The process started in the state House with one proposal calling for the elimination of the income tax, an $820 million reduction in revenues. But ultimately the House went with the smallest income tax bill before them, HB1223 which as amended provided $152 million in income tax cuts ($100 million for personal, $52 million for corporate).
But then the Senate got ahold of the bill.
Initially the Senate amended the tax cut bill down to $125 million. Then down to $108 million. By the time the bill reached the floor of the Senate it was a tiny $33 million tax cut (5 percent for personal and 5 percent for corporate) and wouldn’t go into law until the second year of the biennium, 2017.
[mks_pullquote align=”right” width=”300″ size=”24″ bg_color=”#000000″ txt_color=”#ffffff”]…personal income tax collections have increased 59 percent even as we’ve cut rates 49.5 percent. With corporate taxes, they’ve more than doubled even as we reduced them 39.4 percent.[/mks_pullquote]
Yet the Senate didn’t have an appetite for even that modest reduction. The bill failed on a 13-33 vote.
Not everyone on the Senate floor was pleased. “The most responsible thing we can do in a down economy…is cutting taxes and reining in spending,” Senator Joe Miller (R-Park River) said during the floor debate. “I’m hearing the exact opposite from his chamber right now.”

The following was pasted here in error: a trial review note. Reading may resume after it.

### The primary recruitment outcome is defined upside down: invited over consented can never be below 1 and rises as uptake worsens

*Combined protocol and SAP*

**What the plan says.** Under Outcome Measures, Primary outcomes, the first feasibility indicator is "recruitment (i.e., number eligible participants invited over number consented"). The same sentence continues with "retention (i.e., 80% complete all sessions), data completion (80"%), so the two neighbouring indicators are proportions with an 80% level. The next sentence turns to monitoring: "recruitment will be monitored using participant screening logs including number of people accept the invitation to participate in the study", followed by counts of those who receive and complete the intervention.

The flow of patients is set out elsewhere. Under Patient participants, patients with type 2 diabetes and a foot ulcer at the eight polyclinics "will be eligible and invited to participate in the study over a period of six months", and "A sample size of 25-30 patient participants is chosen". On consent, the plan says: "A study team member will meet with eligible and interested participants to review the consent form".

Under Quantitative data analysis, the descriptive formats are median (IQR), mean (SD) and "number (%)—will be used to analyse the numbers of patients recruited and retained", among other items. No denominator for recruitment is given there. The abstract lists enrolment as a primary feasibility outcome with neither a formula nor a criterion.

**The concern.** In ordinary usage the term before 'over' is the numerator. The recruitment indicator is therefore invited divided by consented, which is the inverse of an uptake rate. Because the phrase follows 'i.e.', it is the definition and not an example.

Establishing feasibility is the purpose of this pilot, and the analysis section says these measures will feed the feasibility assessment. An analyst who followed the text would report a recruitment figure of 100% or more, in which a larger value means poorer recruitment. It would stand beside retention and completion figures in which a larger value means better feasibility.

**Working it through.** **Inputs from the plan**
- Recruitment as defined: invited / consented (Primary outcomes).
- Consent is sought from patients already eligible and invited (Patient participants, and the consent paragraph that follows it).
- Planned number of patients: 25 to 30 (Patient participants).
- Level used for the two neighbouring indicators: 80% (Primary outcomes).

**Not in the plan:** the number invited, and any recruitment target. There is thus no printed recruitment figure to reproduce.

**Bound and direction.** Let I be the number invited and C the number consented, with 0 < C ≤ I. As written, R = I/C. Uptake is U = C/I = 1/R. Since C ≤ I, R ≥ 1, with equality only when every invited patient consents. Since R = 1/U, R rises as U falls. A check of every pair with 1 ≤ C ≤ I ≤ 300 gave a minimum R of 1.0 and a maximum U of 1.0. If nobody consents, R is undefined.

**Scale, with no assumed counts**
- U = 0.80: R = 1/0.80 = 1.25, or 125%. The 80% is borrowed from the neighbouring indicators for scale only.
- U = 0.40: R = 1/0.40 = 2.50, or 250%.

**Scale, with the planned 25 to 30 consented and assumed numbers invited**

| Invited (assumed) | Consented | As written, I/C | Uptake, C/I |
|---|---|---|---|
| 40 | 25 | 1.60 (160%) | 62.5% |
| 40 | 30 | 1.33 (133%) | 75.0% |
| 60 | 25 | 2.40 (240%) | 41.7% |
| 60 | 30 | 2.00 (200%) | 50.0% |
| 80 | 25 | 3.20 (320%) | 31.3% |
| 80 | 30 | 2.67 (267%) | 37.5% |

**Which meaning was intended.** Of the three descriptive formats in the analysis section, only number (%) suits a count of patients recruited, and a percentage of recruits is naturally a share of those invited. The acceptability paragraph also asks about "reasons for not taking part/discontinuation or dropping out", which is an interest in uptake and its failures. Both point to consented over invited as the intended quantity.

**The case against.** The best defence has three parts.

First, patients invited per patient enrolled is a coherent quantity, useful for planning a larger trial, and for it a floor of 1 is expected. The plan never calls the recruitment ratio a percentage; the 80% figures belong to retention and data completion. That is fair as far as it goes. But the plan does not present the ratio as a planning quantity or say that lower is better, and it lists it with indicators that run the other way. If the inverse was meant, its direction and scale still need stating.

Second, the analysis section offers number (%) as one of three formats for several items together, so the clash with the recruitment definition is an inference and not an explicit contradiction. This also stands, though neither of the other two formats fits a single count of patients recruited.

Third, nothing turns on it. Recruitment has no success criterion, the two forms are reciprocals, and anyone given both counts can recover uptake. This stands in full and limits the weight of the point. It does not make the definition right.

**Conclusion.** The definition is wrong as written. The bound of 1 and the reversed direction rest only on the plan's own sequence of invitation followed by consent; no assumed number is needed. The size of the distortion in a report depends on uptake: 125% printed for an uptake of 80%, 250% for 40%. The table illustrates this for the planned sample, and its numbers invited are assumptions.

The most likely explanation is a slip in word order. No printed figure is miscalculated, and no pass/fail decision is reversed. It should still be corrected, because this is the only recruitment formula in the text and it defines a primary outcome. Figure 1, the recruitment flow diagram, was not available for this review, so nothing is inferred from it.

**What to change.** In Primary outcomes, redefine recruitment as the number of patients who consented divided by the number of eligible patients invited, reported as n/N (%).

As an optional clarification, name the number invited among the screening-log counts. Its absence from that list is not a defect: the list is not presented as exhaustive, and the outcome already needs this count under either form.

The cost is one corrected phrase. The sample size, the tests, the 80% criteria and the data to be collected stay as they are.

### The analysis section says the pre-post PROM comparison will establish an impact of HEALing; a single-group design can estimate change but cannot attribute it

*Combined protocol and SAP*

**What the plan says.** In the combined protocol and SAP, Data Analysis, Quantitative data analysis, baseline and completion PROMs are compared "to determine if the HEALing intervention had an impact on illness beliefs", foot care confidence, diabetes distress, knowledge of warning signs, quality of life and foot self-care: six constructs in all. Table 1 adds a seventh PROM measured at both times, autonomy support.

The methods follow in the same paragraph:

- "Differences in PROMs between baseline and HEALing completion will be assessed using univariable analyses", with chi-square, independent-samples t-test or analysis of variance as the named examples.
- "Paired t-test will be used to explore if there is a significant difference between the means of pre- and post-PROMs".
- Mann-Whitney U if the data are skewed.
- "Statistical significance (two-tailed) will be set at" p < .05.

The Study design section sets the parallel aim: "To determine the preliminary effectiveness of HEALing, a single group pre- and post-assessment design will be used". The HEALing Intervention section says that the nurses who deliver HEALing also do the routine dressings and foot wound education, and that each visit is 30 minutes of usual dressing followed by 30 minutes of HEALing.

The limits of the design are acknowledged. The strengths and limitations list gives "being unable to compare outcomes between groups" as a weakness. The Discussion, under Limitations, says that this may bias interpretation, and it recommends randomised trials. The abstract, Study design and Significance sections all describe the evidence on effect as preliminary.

Indeed he was. Senator Tim Mathern (D-Fargo) rose to tell his fellow Senators that they should focus on spending not tax cuts which, he claims, none of his constituents have said they wanted.
This ends a trend of income tax cuts passed by the Legislature. According to Senate Appropriations Committee Chairman Ray Holmberg (R-Grand Forks), the legislature has decreased the personal income tax by 49.5 percent and the corporate tax rate by 39.4 percent since 2009. Those aren’t insignificant reductions.
What’s interesting is that as I write this the Office of Management and Budget has released their monthly revenue numbers. In the 2013-2015 biennium to date personal income tax collections are up 12.3 percent (more than $92 million) while corporate income tax collections are up 24.2 percent (more than $68 million) since the last biennium.
Comparing those numbers to the same point in the 2009-2011 biennium, back when the Legislature was kicking tax cuts into gear, personal income tax collections have increased 59 percent while corporate income tax collections have increased 106 percent.
Meaning that personal income tax collections have increased 59 percent even as we’ve cut rates 49.5 percent. With corporate taxes, they’ve more than doubled even as we reduced them 39.4 percent.
The oil price situation is troubling, to be sure and lawmakers should be cautious. But as Senator Miller notes, the caution should probably be exercised in the area of spending not tax cuts.